The earliest sites of brain atrophy in Alzheimer’s disease are in the medial temporal lobe, following widespread cerebral cortical amyloid deposition. We assessed 74 cognitively normal participants with clinical measurements, Aβ-PET imaging, MRI, and a newly developed technique for MRI-based hippocampal subfield segmentation to determine the differential association of amyloid deposition and hippocampal subfield volume. Compared to amyloid-negative participants, amyloid-positive participants had significantly smaller hippocampal tail, presubiculum, subiculum, and total hippocampal gray matter volumes. We conclude that, prior to the development of cognitive impairment, atrophy in particular hippocampal subfields (HS) occurs preferentially with Aβ accumulation.
Amyloid accumulation; hippocampal subfield volumes; cognitively normal elderly; subiculum; presubiculum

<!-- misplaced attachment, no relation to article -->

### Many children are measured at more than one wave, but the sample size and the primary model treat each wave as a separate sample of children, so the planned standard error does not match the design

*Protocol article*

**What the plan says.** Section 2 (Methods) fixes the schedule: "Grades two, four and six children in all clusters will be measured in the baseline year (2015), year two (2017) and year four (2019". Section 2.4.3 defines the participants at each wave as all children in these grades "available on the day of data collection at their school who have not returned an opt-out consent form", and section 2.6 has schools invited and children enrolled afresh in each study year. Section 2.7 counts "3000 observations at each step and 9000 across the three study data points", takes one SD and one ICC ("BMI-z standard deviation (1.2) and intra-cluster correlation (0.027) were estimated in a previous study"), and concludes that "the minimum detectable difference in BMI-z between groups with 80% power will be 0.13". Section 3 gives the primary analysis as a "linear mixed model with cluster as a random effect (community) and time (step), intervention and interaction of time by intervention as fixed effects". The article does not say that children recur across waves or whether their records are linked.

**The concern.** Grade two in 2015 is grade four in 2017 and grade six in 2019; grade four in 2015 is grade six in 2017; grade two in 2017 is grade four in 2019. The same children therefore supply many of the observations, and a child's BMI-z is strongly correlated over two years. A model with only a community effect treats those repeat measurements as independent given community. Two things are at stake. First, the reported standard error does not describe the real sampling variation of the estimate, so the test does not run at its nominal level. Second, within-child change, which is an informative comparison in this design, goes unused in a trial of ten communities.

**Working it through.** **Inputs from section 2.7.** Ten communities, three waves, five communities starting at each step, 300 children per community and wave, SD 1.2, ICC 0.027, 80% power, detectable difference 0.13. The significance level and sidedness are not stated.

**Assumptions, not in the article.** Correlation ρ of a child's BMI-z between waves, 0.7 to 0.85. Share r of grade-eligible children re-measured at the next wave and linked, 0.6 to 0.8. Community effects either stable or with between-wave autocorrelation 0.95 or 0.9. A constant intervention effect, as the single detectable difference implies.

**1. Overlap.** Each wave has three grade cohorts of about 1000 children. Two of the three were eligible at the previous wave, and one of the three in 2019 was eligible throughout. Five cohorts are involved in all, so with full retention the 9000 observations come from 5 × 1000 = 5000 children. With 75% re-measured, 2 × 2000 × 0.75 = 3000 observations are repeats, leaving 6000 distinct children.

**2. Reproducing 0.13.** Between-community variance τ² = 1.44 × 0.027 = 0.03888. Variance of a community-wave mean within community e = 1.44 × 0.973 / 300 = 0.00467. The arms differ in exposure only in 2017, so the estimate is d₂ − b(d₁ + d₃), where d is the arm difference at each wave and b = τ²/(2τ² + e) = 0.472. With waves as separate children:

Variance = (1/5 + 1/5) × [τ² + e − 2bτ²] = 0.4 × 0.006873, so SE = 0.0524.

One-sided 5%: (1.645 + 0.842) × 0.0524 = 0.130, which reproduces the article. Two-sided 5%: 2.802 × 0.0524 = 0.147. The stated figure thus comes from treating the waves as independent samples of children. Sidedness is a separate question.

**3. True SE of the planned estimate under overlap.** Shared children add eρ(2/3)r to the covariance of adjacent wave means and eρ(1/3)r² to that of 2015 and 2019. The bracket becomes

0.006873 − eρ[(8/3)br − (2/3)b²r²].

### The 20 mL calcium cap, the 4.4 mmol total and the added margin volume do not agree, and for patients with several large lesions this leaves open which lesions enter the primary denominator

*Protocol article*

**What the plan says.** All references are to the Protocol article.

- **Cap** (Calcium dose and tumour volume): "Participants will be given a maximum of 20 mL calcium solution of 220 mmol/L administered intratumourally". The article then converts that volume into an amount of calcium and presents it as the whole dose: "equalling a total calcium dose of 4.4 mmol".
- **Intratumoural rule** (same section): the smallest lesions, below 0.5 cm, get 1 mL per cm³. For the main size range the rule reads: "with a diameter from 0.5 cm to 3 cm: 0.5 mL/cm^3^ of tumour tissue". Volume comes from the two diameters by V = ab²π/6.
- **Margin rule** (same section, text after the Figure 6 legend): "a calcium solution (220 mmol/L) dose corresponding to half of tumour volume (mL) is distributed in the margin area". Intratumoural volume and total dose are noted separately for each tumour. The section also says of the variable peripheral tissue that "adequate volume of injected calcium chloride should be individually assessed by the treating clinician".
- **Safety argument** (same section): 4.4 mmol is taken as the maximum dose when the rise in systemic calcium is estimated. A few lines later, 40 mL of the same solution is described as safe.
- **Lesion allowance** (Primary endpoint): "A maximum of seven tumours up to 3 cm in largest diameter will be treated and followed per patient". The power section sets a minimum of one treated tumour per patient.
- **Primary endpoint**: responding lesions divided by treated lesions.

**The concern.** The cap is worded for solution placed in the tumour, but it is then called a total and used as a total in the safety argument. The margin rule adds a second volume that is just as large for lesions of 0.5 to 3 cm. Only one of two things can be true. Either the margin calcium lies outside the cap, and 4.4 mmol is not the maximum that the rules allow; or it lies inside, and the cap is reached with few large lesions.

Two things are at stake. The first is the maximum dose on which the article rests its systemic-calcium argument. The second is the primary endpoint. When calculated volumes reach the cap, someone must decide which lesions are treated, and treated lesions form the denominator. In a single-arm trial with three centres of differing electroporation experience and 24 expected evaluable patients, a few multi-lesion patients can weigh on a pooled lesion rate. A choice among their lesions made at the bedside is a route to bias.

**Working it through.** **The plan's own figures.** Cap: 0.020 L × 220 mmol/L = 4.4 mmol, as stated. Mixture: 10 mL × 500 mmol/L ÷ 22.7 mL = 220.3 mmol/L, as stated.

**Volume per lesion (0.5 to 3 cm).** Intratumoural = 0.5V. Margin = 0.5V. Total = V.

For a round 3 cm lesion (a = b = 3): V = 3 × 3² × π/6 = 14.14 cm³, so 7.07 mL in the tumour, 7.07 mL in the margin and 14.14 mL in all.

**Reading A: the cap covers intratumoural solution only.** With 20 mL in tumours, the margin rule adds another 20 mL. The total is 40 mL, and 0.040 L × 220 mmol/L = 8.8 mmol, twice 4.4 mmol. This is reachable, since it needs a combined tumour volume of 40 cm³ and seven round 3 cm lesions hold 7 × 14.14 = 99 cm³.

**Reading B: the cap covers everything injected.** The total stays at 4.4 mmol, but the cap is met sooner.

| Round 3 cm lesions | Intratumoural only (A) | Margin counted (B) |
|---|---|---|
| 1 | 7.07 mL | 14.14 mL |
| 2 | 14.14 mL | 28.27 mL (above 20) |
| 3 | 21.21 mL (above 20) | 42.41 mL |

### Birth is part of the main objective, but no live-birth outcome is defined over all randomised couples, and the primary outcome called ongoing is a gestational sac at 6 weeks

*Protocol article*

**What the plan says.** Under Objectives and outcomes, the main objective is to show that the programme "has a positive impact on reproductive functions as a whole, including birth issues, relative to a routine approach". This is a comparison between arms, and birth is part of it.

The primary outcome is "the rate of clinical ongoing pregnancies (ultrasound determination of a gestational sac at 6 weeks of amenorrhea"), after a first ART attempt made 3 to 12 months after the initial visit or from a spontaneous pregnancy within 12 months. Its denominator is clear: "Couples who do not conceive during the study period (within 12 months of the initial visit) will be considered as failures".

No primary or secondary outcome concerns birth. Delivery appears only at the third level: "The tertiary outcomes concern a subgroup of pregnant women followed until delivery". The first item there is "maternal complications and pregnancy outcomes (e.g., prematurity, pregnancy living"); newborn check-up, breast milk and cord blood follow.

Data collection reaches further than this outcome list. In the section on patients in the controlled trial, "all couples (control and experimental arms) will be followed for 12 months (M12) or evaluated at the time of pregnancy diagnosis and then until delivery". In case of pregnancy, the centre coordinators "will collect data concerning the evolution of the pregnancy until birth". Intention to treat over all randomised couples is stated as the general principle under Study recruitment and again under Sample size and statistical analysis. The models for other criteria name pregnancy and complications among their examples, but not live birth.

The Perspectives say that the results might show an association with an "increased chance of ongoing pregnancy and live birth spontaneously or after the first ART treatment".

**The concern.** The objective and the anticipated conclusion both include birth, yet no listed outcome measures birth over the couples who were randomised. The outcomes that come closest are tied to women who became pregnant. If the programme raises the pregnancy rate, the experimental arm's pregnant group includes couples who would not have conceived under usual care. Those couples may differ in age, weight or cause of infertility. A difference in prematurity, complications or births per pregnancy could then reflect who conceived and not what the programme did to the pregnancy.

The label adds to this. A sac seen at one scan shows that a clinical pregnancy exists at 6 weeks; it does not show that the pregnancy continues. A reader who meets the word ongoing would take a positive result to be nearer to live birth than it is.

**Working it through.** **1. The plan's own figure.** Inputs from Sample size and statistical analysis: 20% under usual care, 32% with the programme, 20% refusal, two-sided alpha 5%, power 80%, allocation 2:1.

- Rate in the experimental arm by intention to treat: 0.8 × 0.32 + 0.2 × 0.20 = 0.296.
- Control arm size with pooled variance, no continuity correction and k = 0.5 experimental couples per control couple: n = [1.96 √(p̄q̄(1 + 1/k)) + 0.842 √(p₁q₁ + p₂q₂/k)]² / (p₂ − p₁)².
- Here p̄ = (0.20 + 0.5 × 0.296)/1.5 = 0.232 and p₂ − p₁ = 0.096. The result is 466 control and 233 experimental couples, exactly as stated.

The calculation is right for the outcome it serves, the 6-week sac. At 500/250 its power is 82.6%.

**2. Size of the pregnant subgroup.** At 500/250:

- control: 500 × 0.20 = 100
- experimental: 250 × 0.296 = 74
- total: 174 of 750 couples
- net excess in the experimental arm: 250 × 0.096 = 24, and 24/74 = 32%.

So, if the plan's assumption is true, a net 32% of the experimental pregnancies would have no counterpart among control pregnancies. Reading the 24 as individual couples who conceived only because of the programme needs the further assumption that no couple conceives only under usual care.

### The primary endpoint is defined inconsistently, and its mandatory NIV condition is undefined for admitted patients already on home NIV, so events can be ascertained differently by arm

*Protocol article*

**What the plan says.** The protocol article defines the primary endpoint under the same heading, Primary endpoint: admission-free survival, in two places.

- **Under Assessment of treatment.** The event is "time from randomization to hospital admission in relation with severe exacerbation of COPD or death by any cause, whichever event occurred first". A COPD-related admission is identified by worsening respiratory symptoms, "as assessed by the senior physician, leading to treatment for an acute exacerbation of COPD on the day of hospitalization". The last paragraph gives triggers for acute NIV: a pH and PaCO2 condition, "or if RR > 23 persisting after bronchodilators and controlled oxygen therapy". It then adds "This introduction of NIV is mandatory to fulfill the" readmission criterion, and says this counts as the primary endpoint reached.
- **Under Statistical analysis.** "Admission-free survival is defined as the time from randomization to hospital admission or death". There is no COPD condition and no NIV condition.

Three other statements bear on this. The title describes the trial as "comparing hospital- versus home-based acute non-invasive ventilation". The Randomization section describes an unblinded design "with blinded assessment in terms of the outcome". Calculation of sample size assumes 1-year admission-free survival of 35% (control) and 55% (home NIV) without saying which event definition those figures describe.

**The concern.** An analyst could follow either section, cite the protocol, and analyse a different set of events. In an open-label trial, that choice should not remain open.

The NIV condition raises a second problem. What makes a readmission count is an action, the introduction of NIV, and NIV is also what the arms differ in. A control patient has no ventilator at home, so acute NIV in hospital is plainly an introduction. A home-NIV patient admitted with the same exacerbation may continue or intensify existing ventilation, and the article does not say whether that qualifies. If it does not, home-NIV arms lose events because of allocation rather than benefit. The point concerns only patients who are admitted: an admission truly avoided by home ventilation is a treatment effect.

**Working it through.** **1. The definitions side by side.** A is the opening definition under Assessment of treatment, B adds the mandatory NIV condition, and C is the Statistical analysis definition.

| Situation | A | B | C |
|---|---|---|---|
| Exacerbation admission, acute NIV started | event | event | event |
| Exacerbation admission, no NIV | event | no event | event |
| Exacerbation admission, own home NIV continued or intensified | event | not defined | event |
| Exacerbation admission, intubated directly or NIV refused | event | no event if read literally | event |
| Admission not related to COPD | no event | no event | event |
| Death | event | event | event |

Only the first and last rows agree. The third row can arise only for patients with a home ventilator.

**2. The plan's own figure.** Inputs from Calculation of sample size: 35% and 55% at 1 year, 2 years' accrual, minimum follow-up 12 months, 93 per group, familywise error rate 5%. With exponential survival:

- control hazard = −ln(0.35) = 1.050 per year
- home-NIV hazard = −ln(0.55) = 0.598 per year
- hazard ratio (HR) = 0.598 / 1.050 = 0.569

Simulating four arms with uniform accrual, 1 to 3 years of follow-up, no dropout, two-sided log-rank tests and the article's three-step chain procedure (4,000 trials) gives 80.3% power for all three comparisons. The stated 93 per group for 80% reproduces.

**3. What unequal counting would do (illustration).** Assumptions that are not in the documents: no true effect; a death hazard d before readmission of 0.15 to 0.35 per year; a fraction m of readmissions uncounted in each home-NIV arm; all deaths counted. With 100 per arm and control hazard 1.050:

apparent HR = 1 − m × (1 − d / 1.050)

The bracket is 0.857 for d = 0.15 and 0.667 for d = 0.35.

Serotonin signaling suppresses generation of amyloid-β (Aβ) in vitro and in animal models of Alzheimer’s disease (AD). We show that in an aged transgenic AD mouse model (APP/PS1 plaque-bearing mice), the antidepressant citalopram, a selective serotonin reuptake inhibitor (SSRI), decreased Aβ in brain interstitial fluid (ISF) in a dose-dependent manner. Growth of individual amyloid plaques was assessed in plaque-bearing mice that were chronically administered citalopram. Citalopram arrested the growth of pre-existing plaques and reduced the appearance of new plaques by 78%. In healthy human volunteers, citalopram’s effects on Aβ production and Aβ concentrations in cerebrospinal fluid (CSF) were measured prospectively using stable-isotope labeling kinetics (SILK), with CSF sampling during acute dosing of citalopram. Aβ production in CSF was slowed by 37% in the citalopram group compared to placebo. This change was associated with a 38% decrease in total CSF Aβ concentrations in the drug-treated group. The ability to safely decrease Aβ concentrations is potentially important as a preventive strategy for AD. This study demonstrates key target engagement for future AD prevention trials.